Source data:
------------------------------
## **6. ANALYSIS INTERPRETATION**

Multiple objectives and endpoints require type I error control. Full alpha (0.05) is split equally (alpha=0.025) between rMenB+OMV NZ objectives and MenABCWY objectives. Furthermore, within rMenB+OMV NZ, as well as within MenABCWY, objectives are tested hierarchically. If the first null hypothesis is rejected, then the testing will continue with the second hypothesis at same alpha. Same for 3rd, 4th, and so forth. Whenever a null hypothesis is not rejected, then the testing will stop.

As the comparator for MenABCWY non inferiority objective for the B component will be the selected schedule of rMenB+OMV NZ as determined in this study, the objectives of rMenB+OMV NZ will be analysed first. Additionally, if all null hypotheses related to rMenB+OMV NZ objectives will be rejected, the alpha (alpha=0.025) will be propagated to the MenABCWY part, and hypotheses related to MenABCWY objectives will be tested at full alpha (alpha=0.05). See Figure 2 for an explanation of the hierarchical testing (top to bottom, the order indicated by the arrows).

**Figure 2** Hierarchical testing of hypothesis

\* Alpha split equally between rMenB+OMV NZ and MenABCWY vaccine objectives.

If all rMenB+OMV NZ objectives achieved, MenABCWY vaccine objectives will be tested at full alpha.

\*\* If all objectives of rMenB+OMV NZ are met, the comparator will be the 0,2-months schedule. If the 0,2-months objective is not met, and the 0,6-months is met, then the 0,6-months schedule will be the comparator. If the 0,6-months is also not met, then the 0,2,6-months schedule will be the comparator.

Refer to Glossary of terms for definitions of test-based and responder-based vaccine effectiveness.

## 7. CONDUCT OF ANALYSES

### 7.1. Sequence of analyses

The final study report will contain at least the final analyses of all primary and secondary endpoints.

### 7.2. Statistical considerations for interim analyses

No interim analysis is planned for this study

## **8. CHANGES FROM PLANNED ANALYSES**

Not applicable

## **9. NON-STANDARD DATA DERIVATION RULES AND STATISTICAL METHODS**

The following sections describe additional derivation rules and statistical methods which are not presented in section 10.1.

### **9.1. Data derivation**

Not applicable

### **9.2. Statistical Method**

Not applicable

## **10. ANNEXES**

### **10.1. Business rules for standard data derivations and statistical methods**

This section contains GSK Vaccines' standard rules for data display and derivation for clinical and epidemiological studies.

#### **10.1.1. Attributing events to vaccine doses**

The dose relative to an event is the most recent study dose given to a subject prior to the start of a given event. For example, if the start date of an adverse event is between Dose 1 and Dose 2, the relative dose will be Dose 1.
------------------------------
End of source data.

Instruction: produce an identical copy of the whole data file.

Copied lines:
## **6. ANALYSIS INTERPRETATION**

Multiple objectives and endpoints require type I error control. Full alpha (0.05) is split equally (alpha=0.025) between rMenB+OMV NZ objectives and MenABCWY objectives. Furthermore, within rMenB+OMV NZ, as well as within MenABCWY, objectives are tested hierarchically. If the first null hypothesis is rejected, then the testing will continue with the second hypothesis at same alpha. Same for 3rd, 4th, and so forth. Whenever a null hypothesis is not rejected, then the testing will stop.

As the comparator for MenABCWY non inferiority objective for the B component will be the selected schedule of rMenB+OMV NZ as determined in this study, the objectives of rMenB+OMV NZ will be analysed first. Additionally, if all null hypotheses related to rMenB+OMV NZ objectives will be rejected, the alpha (alpha=0.025) will be propagated to the MenABCWY part, and hypotheses related to MenABCWY objectives will be tested at full alpha (alpha=0.05). See Figure 2 for an explanation of the hierarchical testing (top to bottom, the order indicated by the arrows).

**Figure 2** Hierarchical testing of hypothesis

\* Alpha split equally between rMenB+OMV NZ and MenABCWY vaccine objectives.

If all rMenB+OMV NZ objectives achieved, MenABCWY vaccine objectives will be tested at full alpha.

\*\* If all objectives of rMenB+OMV NZ are met, the comparator will be the 0,2-months schedule. If the 0,2-months objective is not met, and the 0,6-months is met, then the 0,6-months schedule will be the comparator. If the 0,6-months is also not met, then the 0,2,6-months schedule will be the comparator.

Refer to Glossary of terms for definitions of test-based and responder-based vaccine effectiveness.

## 7. CONDUCT OF ANALYSES

### 7.1. Sequence of analyses

The final study report will contain at least the final analyses of all primary and secondary endpoints.

### 7.2. Statistical considerations for interim analyses

No interim analysis is planned for this study

## **8. CHANGES FROM PLANNED ANALYSES**

Not applicable

## **9. NON-STANDARD DATA DERIVATION RULES AND STATISTICAL METHODS**

The following sections describe additional derivation rules and statistical methods which are not presented in section 10.1.

### **9.1. Data derivation**

Not applicable

### **9.2. Statistical Method**

Not applicable

## **10. ANNEXES**

### **10.1. Business rules for standard data derivations and statistical methods**

This section contains GSK Vaccines' standard rules for data display and derivation for clinical and epidemiological studies.

#### **10.1.1. Attributing events to vaccine doses**

The dose relative to an event is the most recent study dose given to a subject prior to the start of a given event. For example, if the start date of an adverse event is between Dose 1 and Dose 2, the relative dose will be Dose 1.